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April 21, 2010

When it gets dark, Thunder rolls

The way I see it, sexuality in general is a lot like Thunder Over Louisville. A massive amount of preparation goes into the hair-raising and mind-numbing 28-minute (or so) display of booming fireworks, which is certainly a sight to behold for those who take part. Often heard from miles away, Thunder brings all types of people together. Approximately 700,000 of your closest neighbors and friends are doing it. And, more often than not, it is accompanied by radio hits from the ’70s, ’80s and ’90s.

Much like sexuality, the festivities are enjoyed through a number of ways, depending on your own personal preference, or the preferences of the people around you. Some people show up early for the air show with lawn chairs and a packed cooler, while others prefer to hunker down at the Chow Wagon. Meanwhile, some choose to remain safely at home, enjoying the display via television or a rooftop outside of downtown.

There also is, on some level, a need to rewrite what has happened in the past in order to fully enjoy the event. Thunder’s “Salute To Our Nation” features helicopters displaying two enormous American flags over the crowd to the tune of “America the Beautiful,” along with roaring fighter jets and the all too bomb-like explosions of pyrotechnics. During such a spectacular celebration, however, the political actions of our country (and their affect on other countries) mostly get overlooked. To truly “ooh” and “ahh” at the patriotic ceremonies, we must mentally edit out the details of history that make us feel uncomfortable.

It’s the same thing many people do with sex:

“A lot of people write out moments in their lives that don’t seem to make sense in terms of the erotic person they are right now,” says Marjorie Garber, a professor at Harvard University and author of the book “Vice Versa: Bisexuality and the Eroticism of Everyday Life.” “We tell our sexual biographies backwards from where we are.”

There is at least one group of people, Garber says, who don’t necessarily feel the need to rewrite their past sexual experiences in an effort to fit into society’s categories: self-proclaimed bisexuals. And while many of us who don’t identify as bisexual make up a number of definitions for the preference (it is often seen as “being on the fence” between gay and straight, or some state of sexual confusion), when I say bisexuals, I mean people who recognize their own potential for sexual and emotional attraction to more than one gender. A bisexual person may be attracted to one sex more than the other, attracted to both sexes equally, or may find gender unimportant altogether. At the same time, many people who exhibit bisexual behavior do not identify as bisexual. Similarly, just because you enjoy Thunder Over Lousville, that doesn’t make you a patriot, or someone who cares about Derby, for that matter.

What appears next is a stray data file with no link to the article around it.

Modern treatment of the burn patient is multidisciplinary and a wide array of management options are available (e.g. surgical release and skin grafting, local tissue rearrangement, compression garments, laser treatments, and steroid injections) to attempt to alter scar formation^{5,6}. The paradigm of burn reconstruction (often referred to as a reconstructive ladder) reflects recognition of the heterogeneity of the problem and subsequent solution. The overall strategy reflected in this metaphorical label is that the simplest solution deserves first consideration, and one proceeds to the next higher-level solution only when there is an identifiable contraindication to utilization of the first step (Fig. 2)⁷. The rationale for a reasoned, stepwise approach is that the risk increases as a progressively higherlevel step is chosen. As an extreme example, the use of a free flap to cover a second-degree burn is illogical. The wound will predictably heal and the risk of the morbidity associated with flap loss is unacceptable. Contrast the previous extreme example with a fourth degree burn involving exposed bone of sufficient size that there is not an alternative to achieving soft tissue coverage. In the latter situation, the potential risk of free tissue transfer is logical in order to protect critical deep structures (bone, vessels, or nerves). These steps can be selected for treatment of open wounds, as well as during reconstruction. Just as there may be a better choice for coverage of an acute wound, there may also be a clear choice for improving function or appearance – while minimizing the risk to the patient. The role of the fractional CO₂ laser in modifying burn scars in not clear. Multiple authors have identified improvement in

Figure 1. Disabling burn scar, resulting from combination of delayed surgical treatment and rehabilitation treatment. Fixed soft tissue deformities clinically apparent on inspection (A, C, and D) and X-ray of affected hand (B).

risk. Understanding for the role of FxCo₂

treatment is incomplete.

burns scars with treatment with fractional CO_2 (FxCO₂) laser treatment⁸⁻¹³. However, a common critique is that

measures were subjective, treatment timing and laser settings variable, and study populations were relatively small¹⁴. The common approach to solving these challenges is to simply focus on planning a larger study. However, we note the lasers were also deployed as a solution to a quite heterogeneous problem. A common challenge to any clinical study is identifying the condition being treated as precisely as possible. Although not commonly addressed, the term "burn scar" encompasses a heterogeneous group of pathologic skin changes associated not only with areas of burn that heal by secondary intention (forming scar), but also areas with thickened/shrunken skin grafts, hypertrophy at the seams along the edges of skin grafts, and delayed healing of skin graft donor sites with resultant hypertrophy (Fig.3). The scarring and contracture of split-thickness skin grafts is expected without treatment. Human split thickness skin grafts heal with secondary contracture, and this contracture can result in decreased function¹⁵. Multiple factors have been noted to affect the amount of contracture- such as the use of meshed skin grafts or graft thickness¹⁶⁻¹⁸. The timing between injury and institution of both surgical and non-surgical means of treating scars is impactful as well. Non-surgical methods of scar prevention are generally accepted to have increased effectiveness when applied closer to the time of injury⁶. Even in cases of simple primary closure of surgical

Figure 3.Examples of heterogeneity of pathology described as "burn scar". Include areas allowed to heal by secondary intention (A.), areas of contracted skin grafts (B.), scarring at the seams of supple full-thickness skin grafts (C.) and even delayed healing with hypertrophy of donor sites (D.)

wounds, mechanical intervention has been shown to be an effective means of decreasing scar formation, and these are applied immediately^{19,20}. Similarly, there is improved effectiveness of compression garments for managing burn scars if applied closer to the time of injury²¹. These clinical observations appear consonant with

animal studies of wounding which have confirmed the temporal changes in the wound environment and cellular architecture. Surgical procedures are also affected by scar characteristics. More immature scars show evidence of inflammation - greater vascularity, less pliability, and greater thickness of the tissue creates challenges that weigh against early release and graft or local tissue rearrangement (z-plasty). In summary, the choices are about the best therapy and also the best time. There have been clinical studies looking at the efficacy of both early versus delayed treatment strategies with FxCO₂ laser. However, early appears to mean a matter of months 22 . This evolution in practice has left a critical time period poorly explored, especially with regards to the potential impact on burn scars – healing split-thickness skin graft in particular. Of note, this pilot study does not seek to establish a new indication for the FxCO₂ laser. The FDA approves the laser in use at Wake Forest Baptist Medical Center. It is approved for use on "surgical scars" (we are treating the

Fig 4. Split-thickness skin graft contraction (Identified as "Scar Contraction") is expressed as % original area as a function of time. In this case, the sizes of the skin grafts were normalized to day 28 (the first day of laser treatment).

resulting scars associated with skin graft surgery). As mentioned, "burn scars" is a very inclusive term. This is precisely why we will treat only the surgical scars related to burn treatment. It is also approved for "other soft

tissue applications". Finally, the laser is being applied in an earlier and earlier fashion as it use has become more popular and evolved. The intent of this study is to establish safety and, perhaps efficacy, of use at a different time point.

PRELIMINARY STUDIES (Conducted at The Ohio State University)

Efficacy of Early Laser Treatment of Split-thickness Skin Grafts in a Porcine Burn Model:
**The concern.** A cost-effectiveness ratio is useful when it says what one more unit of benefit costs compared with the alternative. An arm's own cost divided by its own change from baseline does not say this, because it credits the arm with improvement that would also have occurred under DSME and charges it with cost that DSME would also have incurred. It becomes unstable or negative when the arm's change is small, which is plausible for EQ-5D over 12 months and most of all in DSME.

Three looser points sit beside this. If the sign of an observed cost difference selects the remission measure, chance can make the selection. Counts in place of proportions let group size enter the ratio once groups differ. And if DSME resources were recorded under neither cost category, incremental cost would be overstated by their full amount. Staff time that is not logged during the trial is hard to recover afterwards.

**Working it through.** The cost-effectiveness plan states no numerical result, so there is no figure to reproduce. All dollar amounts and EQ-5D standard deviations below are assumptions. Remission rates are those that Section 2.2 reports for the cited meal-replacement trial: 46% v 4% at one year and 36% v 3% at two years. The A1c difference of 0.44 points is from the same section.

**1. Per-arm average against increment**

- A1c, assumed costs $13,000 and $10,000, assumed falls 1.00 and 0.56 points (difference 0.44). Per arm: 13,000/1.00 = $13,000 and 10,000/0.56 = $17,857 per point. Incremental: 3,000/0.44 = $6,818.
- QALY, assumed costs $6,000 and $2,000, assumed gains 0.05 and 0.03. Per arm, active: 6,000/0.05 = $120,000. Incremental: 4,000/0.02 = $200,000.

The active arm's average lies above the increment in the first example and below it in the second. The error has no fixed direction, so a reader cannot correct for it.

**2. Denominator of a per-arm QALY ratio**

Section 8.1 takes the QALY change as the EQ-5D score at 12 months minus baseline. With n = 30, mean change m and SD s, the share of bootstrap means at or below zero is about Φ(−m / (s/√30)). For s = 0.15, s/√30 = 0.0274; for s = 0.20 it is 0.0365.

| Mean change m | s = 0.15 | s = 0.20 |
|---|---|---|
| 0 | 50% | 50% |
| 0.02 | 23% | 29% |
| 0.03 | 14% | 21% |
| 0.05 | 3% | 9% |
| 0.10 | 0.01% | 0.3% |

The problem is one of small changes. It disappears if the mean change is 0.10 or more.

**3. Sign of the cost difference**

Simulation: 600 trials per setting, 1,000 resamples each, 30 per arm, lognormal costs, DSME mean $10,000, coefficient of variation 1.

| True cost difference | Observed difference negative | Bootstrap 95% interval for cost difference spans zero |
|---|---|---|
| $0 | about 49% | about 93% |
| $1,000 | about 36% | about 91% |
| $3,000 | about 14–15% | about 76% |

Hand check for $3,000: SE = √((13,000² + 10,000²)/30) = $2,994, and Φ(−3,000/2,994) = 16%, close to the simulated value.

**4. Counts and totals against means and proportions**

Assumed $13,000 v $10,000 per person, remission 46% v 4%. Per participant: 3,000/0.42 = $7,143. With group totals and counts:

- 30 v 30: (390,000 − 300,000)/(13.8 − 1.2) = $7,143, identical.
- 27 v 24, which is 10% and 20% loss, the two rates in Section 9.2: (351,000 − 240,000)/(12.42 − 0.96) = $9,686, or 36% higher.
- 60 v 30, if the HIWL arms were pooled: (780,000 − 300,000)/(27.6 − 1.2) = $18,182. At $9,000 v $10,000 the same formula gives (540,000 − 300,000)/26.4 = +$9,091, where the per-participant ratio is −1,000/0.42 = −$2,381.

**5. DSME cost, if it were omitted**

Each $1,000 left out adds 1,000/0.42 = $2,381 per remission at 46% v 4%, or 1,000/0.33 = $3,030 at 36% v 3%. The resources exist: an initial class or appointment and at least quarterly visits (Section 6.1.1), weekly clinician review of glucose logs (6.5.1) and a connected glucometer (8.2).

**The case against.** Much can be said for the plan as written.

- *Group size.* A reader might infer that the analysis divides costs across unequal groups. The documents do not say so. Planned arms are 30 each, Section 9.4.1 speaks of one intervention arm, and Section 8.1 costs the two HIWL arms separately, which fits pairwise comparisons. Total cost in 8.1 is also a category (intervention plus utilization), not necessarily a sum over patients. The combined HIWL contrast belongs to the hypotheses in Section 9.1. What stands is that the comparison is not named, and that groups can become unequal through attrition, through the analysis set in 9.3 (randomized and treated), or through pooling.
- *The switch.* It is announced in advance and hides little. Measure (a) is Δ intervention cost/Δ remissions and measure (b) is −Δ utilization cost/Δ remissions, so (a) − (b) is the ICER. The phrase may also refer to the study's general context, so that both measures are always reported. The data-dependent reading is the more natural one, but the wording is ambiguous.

I talked to a lot of Louisvillians about bisexuality during this Thunder week and was surprised by the amount of judgments placed on the B in LGBT, especially from lesbians and gays. “I feel like, when one of my lesbian friends begins to date men, we have lost one to the other team,” one woman told me.

But who is really keeping score?

“I know bisexuality exists, but it seems like people should choose to be one thing or the other,” was the sentiment of one homosexual male. “It seems like a trend, or just another way to get attention.” Then there’s the old joke that bisexuals have a 50 percent better chance of getting a date on Saturday night, which, if you do the math, turns out to have some truth to it. But, because of such judgments, many bisexual individuals have adopted their own labels, such as “non-gender specific,” or, my favorite, “hetero/homo-flexible.”

“I think it’s petty that people are so concerned with who I am sleeping with,” said a woman who describes herself as bi. “Gays don’t want me. Straight people don’t want me. Where do I go? What difference does it make to other people what I do anyway? It seems that it’s not really about bisexuality, but about other people’s insecurities.”

In my opinion, we can learn a lot about bisexuality from our own Thunder. No matter how you do it, at the end of the night, it’s really just all about the fireworks.